In January 2014, Momastery posted a blog that generated a lot of buzz in the teaching and parenting world. In it, the author laid out what her son’s teacher did for the kids in her class every week.
In essence, it is this: each child takes a piece of paper and writes down four people they want to sit next to and one person who has been a good classroom citizen. The teacher collects all the papers, and looks at the results. She looks for patterns of behavior.
When it was published, I had just days earlier entered the world that is motherhood. Life was hectic, and I couldn’t imagine teaching again, never mind orchestrating what is essentially a classroom-based sociology study.
And then I walked through the door of my classroom to twenty-one (soon to be twenty-two) amazing, wonderful fourth graders. As I read their introductory letters and the student information forms submitted by parents, I realized that these kids, who I already loved so much, were strangers. I had no clue about their lives outside of our classroom.
I needed to do something that would give me insight into their social world, into the playground. I needed to build some sort of trust with my kiddos.
That night someone reposted the original Momastry article. I read it again with fresh eyes. I resolved that I would make this work for my classroom.
That second Friday of school, I passed out sticky notes. I laid down some ground rules:
- Pick people that will be good influences on you
- Pick people that you get along with
- Know that I read these, I take them seriously
- You may not get any or all of your seat partners
- Fair does not mean the same, it means you get what you need at this moment
Most of my kiddos did pretty ok. I had a few that had no clue what to write, and I realized that they needed more guidance. So I created a form.
Every Friday for the first few months of the year, I passed that form out to each child for their morning work. The kids loved it! They were allowed to have a say in whom they were sitting with, and they “got out of” actual academic work. After the first few months, it became more sporadic and less regimented.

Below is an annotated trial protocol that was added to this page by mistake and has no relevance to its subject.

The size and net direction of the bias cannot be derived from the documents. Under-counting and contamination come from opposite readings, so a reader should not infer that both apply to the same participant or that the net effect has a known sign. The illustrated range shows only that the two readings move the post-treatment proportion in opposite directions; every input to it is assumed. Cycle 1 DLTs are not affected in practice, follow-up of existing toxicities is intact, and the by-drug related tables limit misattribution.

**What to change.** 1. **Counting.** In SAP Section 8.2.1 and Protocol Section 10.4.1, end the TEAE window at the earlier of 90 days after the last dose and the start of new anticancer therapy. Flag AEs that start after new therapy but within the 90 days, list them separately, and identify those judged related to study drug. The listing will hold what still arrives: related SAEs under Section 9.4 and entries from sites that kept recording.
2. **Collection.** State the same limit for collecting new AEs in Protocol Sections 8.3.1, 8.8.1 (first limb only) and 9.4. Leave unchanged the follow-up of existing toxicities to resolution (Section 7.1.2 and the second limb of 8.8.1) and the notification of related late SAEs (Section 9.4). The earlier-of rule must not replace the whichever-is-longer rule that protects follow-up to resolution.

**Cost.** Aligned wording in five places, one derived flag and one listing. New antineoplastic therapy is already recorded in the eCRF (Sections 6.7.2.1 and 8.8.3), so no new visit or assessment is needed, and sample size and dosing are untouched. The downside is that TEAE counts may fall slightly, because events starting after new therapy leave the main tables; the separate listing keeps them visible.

What they couldn’t know is how much more valuable to me those forms were than any test or worksheet.
Every single week I got to see my class in terms of friendships. That was powerful. I could literally track, with data, how my new students were fitting in and making friends. I could see when a particular group was having issues. I could pick out which kids just weren’t making friends.
And then I could act. I could rig seating to place the children who needed a friend next to a more popular student, or a chatty student. I could separate students that weren’t getting along that week. I could pull kids aside and talk to them about their lives in a more deeper and meaningful way than I have ever been able to before. I could honestly say to parents: “I know exactly who your child’s best friend is, and who is picking on her. How can we solve this together?”
All of that because of five minutes in class once a week.
So, five minutes. That’s a lie. It took about fifteen to thirty minutes, total. Because I set up a spreadsheet and input every child’s name. I had two columns per Friday, one for seat requests and one for good citizen nominations. Every time a child received a request for either category, they got a tally mark. After all of the forms had been reviewed, I went through and changed the tallies to real numbers. From there I could input that data into graphs and literally see the social dynamics in my classroom.
This is the part I never told my students: I used the raw data to create my seating plans, not their specific requests. I used the rule about fairness. Based on legal documents and teaching observations, I placed some kids in the front all of the time. Based on personalities, I never sat some children together. For the rest, I used the data. I would put the kiddo who never got nominated in any category next to someone who had a high nomination count, hoping that they could help each other.
For the most part, it worked. Students who were shy, silent, and hesitant to speak up in September were leaders in the classroom in June. Students who maybe didn’t have a large circle of friends had found at least one best friend. I was able to take my data and anticipate a problem, or notice a trend and intervene sooner rather than later.
Best of all, my students trusted me. They knew that I would never reveal who they had requested. They knew that when they told me something in confidence, it would stay that way unless keeping the secret would cause more harm than good. We built a family.
I know assessments and testing and Common Core are the buzz words of modern education. To me, this lesson in family building, in trust, in community, in friendship was the most profound experience I have ever had in my teaching or learning career.